Understanding unequal participation in STEM fields, by race, gender, or other underrepresented groups, is often explained by a deficit model—this model views individuals from marginalized populations as lacking in some way and needing to be fixed. But just how useful is this model?
There is a growing body of research that flips the script and investigates the unique forms of social capital that individuals from excluded identity groups bring to STEM fields. Contributing to this work is CERSE director, Liz Litzler, who co-authored an article in the Journal of Engineering Education last year called “Community Cultural Wealth: An Assets-Based Approach to Persistence of Engineering Students of Color.” This article won an honorable mention for the 2016 William Elgin Wickenden Award of the American Society for Engineering Education.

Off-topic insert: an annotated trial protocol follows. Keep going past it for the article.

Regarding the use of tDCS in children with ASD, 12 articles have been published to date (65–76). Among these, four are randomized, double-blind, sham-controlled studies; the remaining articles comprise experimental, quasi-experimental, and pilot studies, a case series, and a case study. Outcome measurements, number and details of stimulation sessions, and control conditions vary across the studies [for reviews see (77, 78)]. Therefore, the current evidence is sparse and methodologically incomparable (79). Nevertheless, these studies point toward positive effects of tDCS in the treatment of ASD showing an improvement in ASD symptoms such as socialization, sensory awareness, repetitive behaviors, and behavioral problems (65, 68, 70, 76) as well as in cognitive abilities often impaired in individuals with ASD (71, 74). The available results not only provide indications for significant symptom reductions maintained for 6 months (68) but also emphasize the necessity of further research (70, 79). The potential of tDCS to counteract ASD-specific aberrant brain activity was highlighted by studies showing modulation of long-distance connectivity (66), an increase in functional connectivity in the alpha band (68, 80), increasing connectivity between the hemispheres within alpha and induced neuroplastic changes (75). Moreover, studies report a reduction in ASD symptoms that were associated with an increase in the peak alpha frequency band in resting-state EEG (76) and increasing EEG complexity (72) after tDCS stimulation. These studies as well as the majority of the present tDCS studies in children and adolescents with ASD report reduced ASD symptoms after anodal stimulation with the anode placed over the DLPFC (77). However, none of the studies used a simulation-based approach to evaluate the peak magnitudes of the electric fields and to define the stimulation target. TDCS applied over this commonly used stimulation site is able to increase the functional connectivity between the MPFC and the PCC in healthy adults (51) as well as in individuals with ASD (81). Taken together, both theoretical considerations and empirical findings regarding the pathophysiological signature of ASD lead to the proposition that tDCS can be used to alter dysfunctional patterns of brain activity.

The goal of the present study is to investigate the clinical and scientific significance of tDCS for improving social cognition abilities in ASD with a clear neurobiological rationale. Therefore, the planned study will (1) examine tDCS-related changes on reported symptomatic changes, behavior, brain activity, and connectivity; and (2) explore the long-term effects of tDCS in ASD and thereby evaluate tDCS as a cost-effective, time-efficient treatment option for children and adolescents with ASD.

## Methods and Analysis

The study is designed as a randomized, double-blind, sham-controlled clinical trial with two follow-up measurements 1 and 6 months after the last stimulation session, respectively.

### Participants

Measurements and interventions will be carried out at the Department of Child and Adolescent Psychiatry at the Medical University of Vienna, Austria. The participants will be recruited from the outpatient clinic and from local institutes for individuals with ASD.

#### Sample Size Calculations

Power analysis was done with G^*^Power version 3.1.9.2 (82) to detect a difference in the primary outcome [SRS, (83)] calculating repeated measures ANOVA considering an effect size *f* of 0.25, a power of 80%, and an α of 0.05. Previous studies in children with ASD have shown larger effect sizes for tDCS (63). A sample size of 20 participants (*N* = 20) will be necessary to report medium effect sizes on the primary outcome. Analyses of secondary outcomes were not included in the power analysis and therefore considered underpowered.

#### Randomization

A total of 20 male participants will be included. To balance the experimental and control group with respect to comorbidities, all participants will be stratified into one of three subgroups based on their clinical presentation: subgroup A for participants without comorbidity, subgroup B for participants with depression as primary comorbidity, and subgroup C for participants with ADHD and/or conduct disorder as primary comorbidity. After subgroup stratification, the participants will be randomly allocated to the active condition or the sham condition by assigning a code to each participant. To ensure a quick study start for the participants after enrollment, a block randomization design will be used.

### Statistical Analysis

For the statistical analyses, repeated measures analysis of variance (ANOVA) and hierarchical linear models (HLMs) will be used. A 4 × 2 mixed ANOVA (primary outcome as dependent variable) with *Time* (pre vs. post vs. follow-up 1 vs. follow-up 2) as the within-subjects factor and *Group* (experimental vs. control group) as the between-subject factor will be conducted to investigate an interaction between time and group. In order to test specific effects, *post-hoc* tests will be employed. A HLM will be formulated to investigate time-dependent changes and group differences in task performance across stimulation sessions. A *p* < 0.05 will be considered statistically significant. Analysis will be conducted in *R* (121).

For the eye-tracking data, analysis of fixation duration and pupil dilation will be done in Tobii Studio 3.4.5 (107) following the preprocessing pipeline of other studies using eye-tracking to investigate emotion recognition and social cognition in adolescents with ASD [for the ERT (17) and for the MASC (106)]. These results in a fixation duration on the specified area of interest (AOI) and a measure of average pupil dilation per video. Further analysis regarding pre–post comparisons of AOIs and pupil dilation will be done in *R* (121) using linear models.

The article describes the results of qualitative research from the Project to Assess Climate in Engineering, exploring the types of cultural capital used by African American and Latino students in engineering majors. Community cultural wealth for these populations was dynamic and took on various forms, all contributing to student persistence as members of non-dominant identity groups in engineering. The research provides a new lens for engineering educators to consider by focusing on what students of color bring with them to engineering rather than what they might be lacking; this moves organizations to consider how their own policies, practices, and structures may disadvantage some groups more than others.